The tunnel leak edge was not the only water problem they also had to build side ponds and build 7 locks at stoke bruerne. Finally in both the minute book and in the Northampton mercury we are told that the second attempt to build the tunnel finished in 1805 and was 1 and three courtiers of a mile long.5 million bricks were used and the tunnel was two bricks thick.

Both the minute book, Northampton mercury and site visit are equally important. The Northampton mercury gives details on water problems, workforce problems and on the completion of the tunnel while the minute book gives us all the information on the duke of Grafton and gaining his support which was a major part of building the tunnel because it was his land and it also gives u allot of information on the lock system, local opposition and of the second attempt of building the tunnel which was successful.

The first source we are given is not very good in explaining all the points and details of the building of stoke bruerne canal and all the difficulties they met. We do not get enough information to no any of the problems faced. The first source would have to have a little more information to be any use. The only thing we get out of this source is that they had difficulties building the tunnel. The minute book helps us to understand what problems all the people involved had and all the plans that they had thought of. In the minute book there are letters and notes from meetings which are all dated to help us no when they had the problems and how many months it took them to solve the problems and this is a much more useful source than the source we are first given.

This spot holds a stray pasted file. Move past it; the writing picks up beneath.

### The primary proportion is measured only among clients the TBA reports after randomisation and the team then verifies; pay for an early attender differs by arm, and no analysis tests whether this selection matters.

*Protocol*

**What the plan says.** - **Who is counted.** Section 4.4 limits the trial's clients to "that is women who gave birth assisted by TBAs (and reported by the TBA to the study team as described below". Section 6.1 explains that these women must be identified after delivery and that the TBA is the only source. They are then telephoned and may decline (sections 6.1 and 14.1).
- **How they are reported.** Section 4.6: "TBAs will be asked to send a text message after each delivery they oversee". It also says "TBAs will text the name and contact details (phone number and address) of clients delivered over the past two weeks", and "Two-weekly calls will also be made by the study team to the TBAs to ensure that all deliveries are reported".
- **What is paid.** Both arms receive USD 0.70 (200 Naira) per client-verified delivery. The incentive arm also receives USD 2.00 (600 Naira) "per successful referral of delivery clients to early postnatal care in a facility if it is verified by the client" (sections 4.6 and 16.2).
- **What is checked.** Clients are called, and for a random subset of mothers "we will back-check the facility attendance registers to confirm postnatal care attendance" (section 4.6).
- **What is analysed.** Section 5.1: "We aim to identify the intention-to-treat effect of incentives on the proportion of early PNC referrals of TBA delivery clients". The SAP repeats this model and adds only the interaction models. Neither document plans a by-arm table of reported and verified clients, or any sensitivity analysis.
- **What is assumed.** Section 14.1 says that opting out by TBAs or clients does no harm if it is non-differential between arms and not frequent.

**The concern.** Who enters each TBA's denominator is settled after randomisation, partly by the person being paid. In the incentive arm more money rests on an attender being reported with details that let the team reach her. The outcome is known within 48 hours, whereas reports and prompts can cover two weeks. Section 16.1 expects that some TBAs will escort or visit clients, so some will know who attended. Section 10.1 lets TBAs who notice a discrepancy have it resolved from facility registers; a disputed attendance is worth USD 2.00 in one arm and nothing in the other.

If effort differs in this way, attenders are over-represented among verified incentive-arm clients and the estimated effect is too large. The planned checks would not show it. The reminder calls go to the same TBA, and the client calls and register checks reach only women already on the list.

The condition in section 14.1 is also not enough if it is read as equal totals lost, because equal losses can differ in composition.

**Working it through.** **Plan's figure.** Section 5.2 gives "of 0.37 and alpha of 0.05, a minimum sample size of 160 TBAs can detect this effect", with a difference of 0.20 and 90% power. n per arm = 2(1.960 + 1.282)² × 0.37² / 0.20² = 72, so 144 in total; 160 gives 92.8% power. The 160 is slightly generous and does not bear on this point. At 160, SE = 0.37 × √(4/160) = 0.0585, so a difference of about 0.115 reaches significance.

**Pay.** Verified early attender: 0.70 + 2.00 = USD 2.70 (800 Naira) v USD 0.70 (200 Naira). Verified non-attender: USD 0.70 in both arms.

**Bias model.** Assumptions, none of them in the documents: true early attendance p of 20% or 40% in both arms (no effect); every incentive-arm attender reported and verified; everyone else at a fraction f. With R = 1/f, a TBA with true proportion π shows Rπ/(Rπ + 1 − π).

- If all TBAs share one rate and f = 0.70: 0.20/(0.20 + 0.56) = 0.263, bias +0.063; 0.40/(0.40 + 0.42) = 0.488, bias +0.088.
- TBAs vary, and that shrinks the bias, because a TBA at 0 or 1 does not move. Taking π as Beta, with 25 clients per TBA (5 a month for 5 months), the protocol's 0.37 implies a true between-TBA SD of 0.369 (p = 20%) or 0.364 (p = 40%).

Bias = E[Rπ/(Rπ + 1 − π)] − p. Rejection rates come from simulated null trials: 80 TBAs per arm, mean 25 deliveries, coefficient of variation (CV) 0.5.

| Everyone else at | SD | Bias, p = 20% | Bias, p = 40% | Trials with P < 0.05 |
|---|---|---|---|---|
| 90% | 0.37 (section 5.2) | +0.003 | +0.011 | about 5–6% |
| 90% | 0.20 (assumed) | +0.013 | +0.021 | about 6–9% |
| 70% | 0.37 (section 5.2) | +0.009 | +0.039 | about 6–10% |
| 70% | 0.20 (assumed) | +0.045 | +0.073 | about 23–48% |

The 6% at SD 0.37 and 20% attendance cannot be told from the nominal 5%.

The Northampton mercury does not give us details of meetings and letters like the minute book but it gives us brief details on what happened for 5 months of the construction of the canal and includes an add for workers which tells us that they had trouble with the amount of labour they had. This source although good is not as good as the minute book because it is a newspaper and they could have changed some of the information unlike the minute book that is notes from meetings, construction and letters.